Missouri Says It Overcounted Multiracial People Getting The Coronavirus Vaccine
It’s unclear when the data will be fixed. The Kansas City Health Department hasn’t published local data because of concerns about its accuracy.
For weeks, Missouri data showed the state was going above and beyond to vaccinate multiracial residents against the coronavirus, suggesting that more than a third had received doses.
However, on Wednesday, new information from the Missouri Department of Health and Senior Services revealed that the earlier data is likely inaccurate because it overcounts multiracial residents.
Though the misleading information was discussed among state and health leaders, it was nevertheless presented by the state in public data. The racial breakdowns are critical to understanding if the COVID-19 vaccine is being equitably distributed to minority communities.
“When you have all these unknowns … why do you put it on a website when you know it’s not true?” Dr. Rex Archer, director of the Kansas City Health Department, told KCUR Monday.
While the state has acknowledged other data problems during weekly virtual meetings, the state’s public dashboard did not previously include a disclaimer. However, the state plans to add a note on Wednesday to clarify the data on multiracial residents, according to Missouri Department of Health and Senior Services spokeswoman Lisa Cox.
“We thought it would be a quicker fix, but the more conversations we have with providers, the more we find further complexities of the situation,” Cox said in an email.
It’s unclear to what extent the overcounting skews the data.
Around 17,800 Kansas City, Missouri, residents identify as being multiracial, according to 2019 U.S. Census data. The state data shows that 6,672 multiracial Kansas City residents have received at least one vaccine dose. This suggests 37% of multiracial residents have received doses, more than double the vaccination rate of the city’s general population.
“Race data reflect what is reported by the vaccination providers. Due to a known technical issue, vaccinations of multi-race residents are being over-counted. We are working to correct this,” according to a note at the bottom of a Missouri Department of Health and Senior Services spreadsheet of Kansas City-area vaccination data sent to KCUR.
State health officials have been discussing suspected problems with the multiracial data for weeks during weekly meetings focused on equity.
It’s unclear what is causing the overcount in the “multiracial” category in Missouri, but in a virtual meeting about vaccine distribution on Feb. 18, Adam Crumbliss, director of the health department’s Division of Community and Public Health, told stakeholders that overcounting in the “multiracial” category was a problem at both the national and state levels.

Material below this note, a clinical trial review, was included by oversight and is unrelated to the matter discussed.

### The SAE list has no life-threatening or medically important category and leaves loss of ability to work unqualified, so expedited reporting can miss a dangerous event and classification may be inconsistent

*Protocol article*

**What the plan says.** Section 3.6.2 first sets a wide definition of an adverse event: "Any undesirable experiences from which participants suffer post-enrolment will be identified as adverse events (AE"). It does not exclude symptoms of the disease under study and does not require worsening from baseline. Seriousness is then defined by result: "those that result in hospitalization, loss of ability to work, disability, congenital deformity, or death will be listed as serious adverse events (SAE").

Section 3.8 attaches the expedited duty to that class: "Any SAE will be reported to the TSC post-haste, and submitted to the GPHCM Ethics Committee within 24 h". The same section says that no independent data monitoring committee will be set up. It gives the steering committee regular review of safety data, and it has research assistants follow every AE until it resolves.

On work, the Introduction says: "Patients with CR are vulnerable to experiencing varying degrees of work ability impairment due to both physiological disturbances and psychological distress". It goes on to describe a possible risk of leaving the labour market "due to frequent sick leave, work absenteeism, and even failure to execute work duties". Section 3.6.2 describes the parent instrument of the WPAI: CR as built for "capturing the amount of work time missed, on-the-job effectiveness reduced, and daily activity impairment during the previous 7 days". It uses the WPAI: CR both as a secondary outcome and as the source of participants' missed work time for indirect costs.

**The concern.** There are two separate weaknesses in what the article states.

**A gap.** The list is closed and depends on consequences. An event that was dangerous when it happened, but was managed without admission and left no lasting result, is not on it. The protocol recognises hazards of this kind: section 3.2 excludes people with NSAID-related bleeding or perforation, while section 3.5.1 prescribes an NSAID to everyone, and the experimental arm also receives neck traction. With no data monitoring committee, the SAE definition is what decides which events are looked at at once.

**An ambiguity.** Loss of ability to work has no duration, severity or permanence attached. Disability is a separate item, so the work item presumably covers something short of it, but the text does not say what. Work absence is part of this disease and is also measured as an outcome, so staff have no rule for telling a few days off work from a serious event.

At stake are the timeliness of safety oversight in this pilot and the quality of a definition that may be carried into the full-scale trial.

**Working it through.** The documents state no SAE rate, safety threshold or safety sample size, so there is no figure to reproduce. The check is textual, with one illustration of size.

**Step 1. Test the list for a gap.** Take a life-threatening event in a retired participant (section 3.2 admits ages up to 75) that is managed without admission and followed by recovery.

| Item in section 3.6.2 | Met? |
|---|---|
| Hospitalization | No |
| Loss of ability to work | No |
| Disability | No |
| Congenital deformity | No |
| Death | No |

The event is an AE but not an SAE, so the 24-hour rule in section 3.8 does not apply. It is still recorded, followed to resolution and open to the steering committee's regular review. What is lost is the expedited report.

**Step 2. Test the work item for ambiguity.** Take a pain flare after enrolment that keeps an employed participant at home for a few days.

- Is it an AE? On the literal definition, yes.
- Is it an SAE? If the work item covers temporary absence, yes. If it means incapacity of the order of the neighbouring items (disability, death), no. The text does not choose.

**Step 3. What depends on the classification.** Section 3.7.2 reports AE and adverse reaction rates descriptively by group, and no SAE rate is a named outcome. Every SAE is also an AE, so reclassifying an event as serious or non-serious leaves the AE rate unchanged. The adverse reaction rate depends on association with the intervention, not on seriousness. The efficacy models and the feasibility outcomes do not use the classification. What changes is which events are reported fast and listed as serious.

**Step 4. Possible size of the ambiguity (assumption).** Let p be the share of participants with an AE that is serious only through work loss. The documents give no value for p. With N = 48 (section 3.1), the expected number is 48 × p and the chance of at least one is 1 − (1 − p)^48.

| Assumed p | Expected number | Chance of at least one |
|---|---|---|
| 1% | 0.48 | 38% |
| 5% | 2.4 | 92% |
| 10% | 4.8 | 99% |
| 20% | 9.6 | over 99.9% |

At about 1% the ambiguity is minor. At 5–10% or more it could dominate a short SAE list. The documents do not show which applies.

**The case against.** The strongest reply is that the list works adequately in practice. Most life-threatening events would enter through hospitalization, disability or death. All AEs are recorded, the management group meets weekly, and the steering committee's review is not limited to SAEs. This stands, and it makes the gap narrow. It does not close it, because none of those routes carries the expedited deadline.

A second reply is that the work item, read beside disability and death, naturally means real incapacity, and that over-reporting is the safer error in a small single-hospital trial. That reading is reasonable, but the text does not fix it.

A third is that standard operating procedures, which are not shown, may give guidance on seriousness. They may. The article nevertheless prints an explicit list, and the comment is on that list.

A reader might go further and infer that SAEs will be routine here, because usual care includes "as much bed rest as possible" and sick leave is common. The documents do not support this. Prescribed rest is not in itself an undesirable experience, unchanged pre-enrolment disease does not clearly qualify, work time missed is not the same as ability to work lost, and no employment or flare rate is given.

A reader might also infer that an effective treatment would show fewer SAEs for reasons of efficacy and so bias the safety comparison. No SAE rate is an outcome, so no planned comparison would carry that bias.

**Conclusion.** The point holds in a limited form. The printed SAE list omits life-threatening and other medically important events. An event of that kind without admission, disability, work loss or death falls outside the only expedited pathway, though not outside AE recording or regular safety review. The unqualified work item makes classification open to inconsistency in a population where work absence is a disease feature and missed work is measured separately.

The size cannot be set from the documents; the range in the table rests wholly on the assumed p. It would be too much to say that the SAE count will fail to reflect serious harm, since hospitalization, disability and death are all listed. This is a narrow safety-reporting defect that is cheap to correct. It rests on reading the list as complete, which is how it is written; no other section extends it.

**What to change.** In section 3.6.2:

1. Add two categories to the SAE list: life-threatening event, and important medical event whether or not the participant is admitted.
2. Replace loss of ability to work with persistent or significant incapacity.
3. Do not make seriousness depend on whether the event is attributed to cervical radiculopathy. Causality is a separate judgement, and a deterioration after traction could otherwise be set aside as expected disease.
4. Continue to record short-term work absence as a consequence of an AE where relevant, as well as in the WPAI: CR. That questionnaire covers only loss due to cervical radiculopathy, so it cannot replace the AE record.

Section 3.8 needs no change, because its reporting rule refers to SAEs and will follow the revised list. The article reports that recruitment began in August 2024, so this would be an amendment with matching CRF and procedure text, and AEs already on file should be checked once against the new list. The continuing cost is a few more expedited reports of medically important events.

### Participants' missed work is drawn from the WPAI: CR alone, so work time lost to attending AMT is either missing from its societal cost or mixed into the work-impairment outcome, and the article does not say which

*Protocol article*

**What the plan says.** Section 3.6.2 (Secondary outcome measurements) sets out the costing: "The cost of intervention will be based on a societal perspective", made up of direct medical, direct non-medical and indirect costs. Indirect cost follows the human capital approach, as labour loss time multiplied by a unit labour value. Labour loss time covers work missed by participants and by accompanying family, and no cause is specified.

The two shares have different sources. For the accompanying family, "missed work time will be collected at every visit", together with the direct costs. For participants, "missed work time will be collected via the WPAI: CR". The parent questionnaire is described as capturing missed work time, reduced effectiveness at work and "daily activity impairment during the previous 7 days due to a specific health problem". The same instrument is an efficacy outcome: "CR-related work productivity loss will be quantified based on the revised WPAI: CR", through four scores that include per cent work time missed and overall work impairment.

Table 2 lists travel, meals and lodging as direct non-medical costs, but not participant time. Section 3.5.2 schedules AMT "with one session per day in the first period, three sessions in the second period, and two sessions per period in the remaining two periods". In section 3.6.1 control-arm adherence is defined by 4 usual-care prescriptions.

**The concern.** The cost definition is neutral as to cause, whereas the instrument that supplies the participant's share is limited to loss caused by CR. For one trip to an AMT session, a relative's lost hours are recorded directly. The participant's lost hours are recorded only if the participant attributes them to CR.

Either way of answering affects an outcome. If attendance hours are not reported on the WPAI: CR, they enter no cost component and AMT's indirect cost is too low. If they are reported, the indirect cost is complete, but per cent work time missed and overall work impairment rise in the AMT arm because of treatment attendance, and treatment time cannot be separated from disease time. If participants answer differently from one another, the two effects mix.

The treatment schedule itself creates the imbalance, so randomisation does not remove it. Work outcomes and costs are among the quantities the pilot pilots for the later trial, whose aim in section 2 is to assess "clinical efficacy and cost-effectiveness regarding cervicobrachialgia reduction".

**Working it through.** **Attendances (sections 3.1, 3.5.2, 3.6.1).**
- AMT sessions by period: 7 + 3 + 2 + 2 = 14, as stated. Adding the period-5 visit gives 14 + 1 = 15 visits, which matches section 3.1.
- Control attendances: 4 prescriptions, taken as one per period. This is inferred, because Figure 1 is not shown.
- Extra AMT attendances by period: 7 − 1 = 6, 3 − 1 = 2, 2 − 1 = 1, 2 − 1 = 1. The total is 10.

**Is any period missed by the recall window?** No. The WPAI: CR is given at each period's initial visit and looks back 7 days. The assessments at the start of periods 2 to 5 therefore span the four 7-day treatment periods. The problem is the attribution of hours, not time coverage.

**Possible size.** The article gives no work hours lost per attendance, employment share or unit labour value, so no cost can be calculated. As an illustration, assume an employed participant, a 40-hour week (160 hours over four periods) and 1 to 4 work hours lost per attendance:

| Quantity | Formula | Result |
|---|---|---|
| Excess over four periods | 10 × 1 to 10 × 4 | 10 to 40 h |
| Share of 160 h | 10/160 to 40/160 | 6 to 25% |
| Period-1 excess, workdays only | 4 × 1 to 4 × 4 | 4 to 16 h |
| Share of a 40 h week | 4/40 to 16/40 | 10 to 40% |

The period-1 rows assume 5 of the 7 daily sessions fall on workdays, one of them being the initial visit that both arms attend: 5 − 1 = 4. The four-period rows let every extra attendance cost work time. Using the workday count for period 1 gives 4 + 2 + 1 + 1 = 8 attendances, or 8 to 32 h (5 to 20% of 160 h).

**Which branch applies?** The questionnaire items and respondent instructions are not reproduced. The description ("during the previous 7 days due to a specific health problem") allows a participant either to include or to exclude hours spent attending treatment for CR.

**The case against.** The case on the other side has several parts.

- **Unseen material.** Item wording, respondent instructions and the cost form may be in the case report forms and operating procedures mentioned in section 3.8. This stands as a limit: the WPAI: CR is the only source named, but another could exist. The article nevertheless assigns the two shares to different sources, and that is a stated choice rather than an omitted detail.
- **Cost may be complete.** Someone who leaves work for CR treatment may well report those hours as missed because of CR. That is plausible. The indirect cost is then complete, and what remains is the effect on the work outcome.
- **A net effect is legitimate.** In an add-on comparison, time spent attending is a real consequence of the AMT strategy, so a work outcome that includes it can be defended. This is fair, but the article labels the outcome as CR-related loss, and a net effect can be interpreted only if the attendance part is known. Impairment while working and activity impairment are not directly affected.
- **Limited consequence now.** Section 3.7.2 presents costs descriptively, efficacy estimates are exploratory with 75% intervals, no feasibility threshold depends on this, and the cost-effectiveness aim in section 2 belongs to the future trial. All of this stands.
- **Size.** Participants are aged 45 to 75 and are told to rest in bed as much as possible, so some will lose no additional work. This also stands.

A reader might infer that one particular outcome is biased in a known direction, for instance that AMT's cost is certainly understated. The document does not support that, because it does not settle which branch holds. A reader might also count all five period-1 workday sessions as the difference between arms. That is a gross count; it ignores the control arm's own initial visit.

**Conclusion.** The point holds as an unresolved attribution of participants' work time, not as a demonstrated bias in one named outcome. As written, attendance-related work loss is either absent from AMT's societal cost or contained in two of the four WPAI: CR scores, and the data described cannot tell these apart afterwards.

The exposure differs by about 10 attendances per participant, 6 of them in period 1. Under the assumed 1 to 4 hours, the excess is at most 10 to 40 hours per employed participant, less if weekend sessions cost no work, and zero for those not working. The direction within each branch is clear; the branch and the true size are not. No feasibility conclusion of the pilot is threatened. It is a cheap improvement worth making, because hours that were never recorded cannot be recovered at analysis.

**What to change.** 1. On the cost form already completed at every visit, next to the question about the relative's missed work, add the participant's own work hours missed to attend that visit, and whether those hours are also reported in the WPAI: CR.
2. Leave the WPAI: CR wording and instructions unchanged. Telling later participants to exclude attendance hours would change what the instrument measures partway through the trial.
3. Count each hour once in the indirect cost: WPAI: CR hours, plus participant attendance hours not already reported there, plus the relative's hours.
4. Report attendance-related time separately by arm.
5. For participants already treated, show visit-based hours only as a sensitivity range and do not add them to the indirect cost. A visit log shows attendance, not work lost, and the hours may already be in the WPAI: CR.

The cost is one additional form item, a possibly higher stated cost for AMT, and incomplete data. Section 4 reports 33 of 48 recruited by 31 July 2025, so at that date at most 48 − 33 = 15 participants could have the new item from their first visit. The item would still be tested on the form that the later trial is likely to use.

“At the state level, we have identified some key sizable partners that we can work with that we think we may be able to parse that data a little better or differently to be able to better reflect the reality - the vaccination efforts that we’re making in some of those different populations of color,” Crumbliss said.
County health departments raised questions in February about a lack of access to local data on vaccination rates by race. The Kansas City Health Department hasn't published local data on vaccinations by race because of concerns that it wasn’t accurate.
Dr. Archer said Monday that the city identified problems that were believed to result from vaccinators entering racial and ethnic data incorrectly.
“We basically can’t trust the numbers going in by the different providers that are vaccinating,” Archer told KCUR.
Cox said the issue appeared to be related to problems in the data reported by vaccinators, which shows a higher number of “individuals reported with more than one race” than what the state expects.
The providers enter demographic information into the ShowMeVax system, which was created by Envision Technology Partners, a Colorado-based company. CEO Steve Murchie said in an email that he’s “still trying to get some context from Missouri,” but he doesn’t believe a technical issue is causing the problem.
“We are still investigating the issue with multiple providers. It’s not a quick, simple fix,” Cox said in an email.
Cox did not answer KCUR questions about when the state first realized the data may be inaccurate.